Sunday, January 31, 2016

Scorch marks

My water heater was threatening to burn down the house. Here's what the inside walls of the shed looked like when I disassembled it to hook up the new plumbing:

So out with the 20-year-old torcher:

I stripped the copper out of it, then set it out on the curb for free pickings. 5 minutes later it was gone.

Installed a brand new, larger water heater that works like a champ. No more bubbles and squeaks, no more fire threat, hot water instantaneously...lovin' it!

Tuesday, January 19, 2016

Living room comfort

Termites are bad

Blocked and rotted sewer vent

Well this explains why the sewer drain cleanout was left open. The old cast iron sewer vent that runs up the wall and through the roof has a 2' section that is completely rotted out. The previous owner had left the cleanout open to allow venting for the plumbing, since this pipe was blocked with debris, Not to mention it has a large gaping hole down the side of it. This will need to be repaired since the cleanout not only leeches nasty, smelly sewer gases, but also could cause a sewage backup under the house.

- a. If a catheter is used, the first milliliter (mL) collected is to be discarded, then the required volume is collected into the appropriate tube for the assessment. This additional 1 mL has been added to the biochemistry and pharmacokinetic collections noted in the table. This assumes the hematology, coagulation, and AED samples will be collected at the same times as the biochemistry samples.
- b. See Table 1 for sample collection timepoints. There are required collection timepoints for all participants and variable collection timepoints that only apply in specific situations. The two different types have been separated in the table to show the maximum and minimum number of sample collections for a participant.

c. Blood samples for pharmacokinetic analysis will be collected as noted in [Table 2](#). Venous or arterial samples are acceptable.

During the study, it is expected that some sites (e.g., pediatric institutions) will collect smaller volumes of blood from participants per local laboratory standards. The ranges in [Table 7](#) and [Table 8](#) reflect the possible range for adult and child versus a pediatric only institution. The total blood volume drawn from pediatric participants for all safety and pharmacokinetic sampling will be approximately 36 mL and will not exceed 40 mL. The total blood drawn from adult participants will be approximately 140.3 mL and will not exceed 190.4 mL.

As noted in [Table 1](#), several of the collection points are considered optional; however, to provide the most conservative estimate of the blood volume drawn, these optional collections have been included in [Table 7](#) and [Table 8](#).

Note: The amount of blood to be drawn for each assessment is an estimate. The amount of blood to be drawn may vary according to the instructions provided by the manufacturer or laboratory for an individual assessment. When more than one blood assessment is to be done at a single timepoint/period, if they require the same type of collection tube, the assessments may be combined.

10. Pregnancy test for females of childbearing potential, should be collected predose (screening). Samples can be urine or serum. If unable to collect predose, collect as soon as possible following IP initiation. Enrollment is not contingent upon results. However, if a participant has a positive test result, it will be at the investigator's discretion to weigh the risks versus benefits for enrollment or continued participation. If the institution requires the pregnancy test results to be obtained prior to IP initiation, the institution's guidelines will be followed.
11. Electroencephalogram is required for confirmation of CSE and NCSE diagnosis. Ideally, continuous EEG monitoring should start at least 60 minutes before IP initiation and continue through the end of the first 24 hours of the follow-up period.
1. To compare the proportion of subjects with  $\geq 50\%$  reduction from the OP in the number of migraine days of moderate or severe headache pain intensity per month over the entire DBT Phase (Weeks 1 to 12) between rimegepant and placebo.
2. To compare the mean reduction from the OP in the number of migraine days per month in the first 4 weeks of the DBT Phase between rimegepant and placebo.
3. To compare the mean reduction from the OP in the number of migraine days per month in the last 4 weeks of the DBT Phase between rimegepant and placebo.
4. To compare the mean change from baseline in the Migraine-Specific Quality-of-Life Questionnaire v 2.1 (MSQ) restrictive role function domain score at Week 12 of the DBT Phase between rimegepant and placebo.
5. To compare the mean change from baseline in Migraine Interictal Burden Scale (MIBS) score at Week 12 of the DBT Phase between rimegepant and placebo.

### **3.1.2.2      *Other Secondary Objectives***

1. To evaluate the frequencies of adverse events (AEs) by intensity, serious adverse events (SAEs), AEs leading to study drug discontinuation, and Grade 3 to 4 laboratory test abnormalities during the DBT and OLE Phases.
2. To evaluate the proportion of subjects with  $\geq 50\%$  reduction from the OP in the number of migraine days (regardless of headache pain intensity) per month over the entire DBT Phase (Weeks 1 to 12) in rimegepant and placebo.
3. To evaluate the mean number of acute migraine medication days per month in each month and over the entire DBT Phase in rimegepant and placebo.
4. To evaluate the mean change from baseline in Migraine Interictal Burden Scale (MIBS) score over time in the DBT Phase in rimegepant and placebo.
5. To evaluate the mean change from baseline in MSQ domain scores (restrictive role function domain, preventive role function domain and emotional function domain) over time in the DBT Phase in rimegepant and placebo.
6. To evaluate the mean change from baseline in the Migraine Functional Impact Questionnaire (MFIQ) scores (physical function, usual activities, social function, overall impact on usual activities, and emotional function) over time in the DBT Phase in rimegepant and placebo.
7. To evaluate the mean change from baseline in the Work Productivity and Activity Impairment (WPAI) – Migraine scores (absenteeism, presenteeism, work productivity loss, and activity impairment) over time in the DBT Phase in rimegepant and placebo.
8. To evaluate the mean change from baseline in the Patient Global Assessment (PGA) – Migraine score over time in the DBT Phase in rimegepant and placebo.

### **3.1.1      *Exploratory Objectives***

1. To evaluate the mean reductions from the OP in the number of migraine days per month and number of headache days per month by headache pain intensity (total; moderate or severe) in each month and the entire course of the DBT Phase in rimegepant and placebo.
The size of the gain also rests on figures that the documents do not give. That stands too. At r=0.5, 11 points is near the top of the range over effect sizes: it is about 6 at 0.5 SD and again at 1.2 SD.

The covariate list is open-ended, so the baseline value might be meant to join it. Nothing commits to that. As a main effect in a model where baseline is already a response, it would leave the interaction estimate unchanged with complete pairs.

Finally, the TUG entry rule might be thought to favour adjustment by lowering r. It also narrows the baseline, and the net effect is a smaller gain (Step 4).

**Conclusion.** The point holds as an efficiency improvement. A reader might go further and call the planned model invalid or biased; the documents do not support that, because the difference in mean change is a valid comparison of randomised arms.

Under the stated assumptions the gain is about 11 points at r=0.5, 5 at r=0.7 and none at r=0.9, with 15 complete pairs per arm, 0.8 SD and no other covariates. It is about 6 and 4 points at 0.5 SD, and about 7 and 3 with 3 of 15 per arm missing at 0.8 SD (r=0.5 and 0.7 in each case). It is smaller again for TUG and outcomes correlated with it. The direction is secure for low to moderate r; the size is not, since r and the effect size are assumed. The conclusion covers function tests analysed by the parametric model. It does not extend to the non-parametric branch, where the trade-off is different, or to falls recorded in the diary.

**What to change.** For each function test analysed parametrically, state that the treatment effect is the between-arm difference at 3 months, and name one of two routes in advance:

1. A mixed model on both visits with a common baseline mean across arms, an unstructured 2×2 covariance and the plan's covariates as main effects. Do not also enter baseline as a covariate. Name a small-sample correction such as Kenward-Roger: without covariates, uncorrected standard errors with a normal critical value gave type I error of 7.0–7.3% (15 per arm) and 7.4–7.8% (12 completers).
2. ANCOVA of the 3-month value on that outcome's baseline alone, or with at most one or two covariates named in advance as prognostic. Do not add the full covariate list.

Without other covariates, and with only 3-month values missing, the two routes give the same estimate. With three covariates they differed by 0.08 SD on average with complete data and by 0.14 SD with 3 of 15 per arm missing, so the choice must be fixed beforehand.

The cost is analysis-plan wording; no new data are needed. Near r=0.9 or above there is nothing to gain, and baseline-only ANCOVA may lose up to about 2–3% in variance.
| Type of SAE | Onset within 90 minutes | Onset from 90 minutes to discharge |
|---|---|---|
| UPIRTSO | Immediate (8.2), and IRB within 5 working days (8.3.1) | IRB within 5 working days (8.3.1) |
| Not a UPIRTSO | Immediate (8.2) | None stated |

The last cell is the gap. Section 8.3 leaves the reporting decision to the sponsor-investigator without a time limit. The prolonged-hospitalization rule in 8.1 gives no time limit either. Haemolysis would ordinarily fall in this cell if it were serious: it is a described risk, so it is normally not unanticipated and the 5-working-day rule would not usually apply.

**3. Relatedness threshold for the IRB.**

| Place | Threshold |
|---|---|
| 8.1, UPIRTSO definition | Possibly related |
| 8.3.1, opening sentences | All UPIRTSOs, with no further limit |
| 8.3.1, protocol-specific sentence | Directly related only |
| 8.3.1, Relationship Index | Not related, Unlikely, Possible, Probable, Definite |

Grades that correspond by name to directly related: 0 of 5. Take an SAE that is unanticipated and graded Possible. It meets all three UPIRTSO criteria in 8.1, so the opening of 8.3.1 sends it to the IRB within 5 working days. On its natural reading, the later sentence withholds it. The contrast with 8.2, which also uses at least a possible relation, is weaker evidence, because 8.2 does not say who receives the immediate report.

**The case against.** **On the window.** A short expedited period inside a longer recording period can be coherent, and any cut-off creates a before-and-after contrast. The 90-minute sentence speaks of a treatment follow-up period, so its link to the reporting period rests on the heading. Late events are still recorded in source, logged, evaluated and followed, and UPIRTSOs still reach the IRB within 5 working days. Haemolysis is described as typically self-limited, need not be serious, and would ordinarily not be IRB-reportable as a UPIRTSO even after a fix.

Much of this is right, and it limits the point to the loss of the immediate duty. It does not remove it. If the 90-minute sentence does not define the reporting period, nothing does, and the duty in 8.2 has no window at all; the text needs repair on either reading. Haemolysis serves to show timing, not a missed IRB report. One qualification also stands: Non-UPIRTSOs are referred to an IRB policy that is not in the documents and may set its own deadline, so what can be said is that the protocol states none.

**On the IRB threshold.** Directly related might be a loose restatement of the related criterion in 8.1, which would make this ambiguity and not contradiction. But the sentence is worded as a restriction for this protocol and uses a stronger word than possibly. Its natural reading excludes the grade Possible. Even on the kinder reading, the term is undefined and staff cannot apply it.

Sunday, January 10, 2016

How to join PVC to galvanized pipe

Ok, somewhat of a hack, but it worked alright in most places. Some of the connections leaked a drop occassionally. At some point I became fed up with the old galvanized pipe and just ripped it all out and started fresh with PEX, which I ended up being much happier with.

Wednesday, January 6, 2016

How to connect 2 pieces of galvanized pipe when the threads are stripped

Here we had a dilemma. The new bathroom plumbing was all ready to go but the galvanized hot water supply line was in bad shape. The threads at the connection end were badly corroded and stripped, and the pipe would not budge when we tried to remove it. I set off to Home Depot and asked the plumber lady what we could do to hack this into working. She suggested using 2 galvanized compression couplings. Unfortunately, the only couplings in stock at Home Depot were too large (pictured) but I was able to find ½" compression couplings at my local plumbing supply store. They worked great. In the end though, I ripped out all the galvanized pipes, returned all the parts, and started fresh with PEX, which I ought to have just done in the first place.

Sunday, January 3, 2016

Assessing the bathroom plumbing

My friend Tommy was probably thinking 'what the hell am I going to do about this mess?'